Liability Issues in the Foster Care System

Without question, children that reside in the foster care system are members of an at-risk population. ­These children have been placed into the system, either because they were abused or neglected, “delinquent,” voluntarily placed by their parent or guardian, or adjudicated in court as a “persons in need of supervision” (“PINS”).

Abused or neglected children usually indicate emotional and physical needs which must be addressed by the system.1 They tend to be a troubled group of children needing various therapies and often, quite specialized care.

Children found to be “delinquent” frequently have experienced their first introduction to the foster care system as victims of abuse or neglect. Children adjudicated as “delinquent “2 are over the age of 9 and under the age of 16, and whose conduct legally would be deemed as criminal acts if they were not within these age specifications. “Delinquent” acts could be as petty as stealing a candy bar, or as serious as rape and murder. Delinquent children may be placed by the Family Court in a secure facility (juvenile “jail”), but usually are often referred into foster care, whether a group home or with a foster family home.3
PINS4 children are those whose parent or guardian was unable to supervise and control them, and were forced to turn to Family Court in the context of a quasi-criminal proceeding to assist with the further day to day upbringing of the child. The adjudication of a child as a PINS allows the court to issue appropriate orders “against” the child,5 which may include placement in a foster care facility,6 or requirements to attend school regularly. As a practical matter, delinquency cases often are pled down to PINS cases.
Each group of children, regardless of the statutory mechanism triggering their entry into the foster care system, requires a foster home setting which can address their particular needs. One might ask, from where do these homes come? They are recruited by foster care agencies. Foster care agencies then contract with the local governmental child protection agency to provide appropriate on-going supervision and care. The governmental child protective arm thereby cedes much of the day to day planning and supervision of these children to these private foster care agencies.7 Private foster care agencies have also assumed responsibility for ensuring that each foster home is duly certified pursuant to state regulations. In return, the governmental agency indemnifies the foster care agency for the cost of the child’s care.8 Contracts between the child care agency and the private foster care agency usually, though not always, require that the foster care agency purchase and maintain appropriate insurance coverage in order to defend and indemnify the child care agency should a child become injured, or worse, abused, while in foster care.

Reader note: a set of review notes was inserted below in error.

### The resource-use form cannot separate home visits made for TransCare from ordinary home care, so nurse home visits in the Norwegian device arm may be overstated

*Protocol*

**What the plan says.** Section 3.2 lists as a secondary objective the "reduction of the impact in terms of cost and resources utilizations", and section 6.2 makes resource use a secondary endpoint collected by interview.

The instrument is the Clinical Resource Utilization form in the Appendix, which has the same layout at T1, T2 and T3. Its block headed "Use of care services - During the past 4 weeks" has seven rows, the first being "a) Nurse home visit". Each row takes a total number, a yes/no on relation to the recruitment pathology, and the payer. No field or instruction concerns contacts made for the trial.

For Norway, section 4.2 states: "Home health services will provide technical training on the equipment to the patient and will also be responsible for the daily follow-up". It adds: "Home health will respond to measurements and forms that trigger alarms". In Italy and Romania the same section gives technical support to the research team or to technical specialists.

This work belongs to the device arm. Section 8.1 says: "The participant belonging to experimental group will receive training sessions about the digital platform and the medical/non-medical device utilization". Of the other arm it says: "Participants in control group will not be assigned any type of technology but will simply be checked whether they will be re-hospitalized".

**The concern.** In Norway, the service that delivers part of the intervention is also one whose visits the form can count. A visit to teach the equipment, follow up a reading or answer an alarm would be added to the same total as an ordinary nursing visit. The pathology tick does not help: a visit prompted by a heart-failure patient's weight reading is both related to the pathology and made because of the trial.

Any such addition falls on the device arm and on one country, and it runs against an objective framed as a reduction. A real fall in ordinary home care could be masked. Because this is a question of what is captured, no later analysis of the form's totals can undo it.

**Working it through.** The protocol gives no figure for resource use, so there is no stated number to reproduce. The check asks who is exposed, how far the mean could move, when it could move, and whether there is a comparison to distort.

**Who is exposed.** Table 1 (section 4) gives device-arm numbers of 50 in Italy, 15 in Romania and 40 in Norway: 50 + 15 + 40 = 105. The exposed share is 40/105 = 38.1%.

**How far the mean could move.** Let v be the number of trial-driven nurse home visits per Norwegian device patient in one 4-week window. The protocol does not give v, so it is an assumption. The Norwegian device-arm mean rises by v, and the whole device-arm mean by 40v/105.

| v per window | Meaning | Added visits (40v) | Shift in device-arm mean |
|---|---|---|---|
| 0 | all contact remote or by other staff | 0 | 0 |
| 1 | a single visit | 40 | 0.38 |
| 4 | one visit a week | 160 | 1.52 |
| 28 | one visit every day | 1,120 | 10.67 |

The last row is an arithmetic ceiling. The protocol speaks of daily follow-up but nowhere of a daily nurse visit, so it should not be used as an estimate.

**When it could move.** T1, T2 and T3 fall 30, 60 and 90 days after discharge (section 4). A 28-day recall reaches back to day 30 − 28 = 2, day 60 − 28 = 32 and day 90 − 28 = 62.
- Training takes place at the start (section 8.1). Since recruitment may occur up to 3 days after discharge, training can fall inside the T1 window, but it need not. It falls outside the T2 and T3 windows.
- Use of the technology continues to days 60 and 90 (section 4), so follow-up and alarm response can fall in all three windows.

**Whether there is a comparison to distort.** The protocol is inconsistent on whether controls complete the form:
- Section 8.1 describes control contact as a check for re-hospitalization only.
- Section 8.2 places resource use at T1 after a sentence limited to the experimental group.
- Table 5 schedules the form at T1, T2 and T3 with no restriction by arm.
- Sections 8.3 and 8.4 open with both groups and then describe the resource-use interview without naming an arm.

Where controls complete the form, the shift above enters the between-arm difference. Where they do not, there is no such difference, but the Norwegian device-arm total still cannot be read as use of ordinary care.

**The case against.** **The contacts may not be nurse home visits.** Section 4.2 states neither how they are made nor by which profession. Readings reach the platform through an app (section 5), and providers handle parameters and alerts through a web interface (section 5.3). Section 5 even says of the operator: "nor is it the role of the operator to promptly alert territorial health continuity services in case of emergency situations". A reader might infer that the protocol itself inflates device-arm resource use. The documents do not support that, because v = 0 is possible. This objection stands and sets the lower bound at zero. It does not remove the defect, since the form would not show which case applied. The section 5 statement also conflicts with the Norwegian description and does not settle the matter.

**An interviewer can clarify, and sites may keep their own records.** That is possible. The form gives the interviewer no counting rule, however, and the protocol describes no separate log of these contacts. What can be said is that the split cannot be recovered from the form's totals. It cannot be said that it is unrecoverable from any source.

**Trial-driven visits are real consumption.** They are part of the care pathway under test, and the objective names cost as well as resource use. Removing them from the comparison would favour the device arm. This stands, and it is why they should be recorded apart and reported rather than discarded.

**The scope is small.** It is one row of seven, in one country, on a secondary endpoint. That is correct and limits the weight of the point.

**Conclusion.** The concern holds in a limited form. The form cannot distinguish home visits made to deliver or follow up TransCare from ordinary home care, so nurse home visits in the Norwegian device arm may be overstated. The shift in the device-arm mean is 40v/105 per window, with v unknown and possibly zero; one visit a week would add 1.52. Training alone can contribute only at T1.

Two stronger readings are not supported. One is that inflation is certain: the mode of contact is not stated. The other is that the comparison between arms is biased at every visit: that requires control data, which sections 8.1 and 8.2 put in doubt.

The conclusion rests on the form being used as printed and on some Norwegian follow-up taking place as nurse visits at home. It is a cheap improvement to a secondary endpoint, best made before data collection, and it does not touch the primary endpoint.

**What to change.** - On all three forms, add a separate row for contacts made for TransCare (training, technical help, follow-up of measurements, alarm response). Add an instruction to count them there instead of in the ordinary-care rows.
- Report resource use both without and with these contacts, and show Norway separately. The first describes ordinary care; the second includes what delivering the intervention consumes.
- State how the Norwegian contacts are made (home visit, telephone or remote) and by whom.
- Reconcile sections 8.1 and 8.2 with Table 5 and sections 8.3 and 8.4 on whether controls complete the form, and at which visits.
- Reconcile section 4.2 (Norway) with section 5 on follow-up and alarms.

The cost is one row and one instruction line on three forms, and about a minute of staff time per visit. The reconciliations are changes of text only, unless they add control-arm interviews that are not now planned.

The recruited foster home, whether comprised of individuals biologically related to the child or not, receives a stipend from the foster care agency.9 In return, the foster parent(s) agree to adhere to set standards of care when providing for the minor(s) in their charge; standards delineated by state regulations.10 In recognition of the fact, that this population of children comes with myriad extraordinary needs, state regulations also provide enhanced remuneration for foster parents who are willing to take on children with diagnosed special needs.
The at-risk children in these foster homes are supervised in accordance with this plan by the private foster care agency’s social worker who, by state regulation, must visit the home at least once a month. This minimal requirement is frequently insufficient to prevent serious deficiencies in the oversight of these foster homes. Nevertheless, such a system usually manages to sustain acceptable consistency in the quality of services and care being provided to foster children. There are occasions, however, when children are injured or abused while in foster care by other children, sometimes even by the hand of the foster parent themselves.
When this occurs, the foster care agency, as well as the local child protective agency and the foster parent are all subject to liability. Lawsuits in these types of cases may sound in tort, but often are filed as violations of the Civil Rights Act (42 U.S.C 1983), where attorney fees are recoverable when the plaintiff prevails. Most contracts between the private agency and local child protective agency require that the private agency indemnify the child protective agency should an adjudication of wrongdoing and/or negligence become indicated. Because the private agency must bear the brunt of this financial responsibility, it typically shifts this risk by procuring insurance coverage.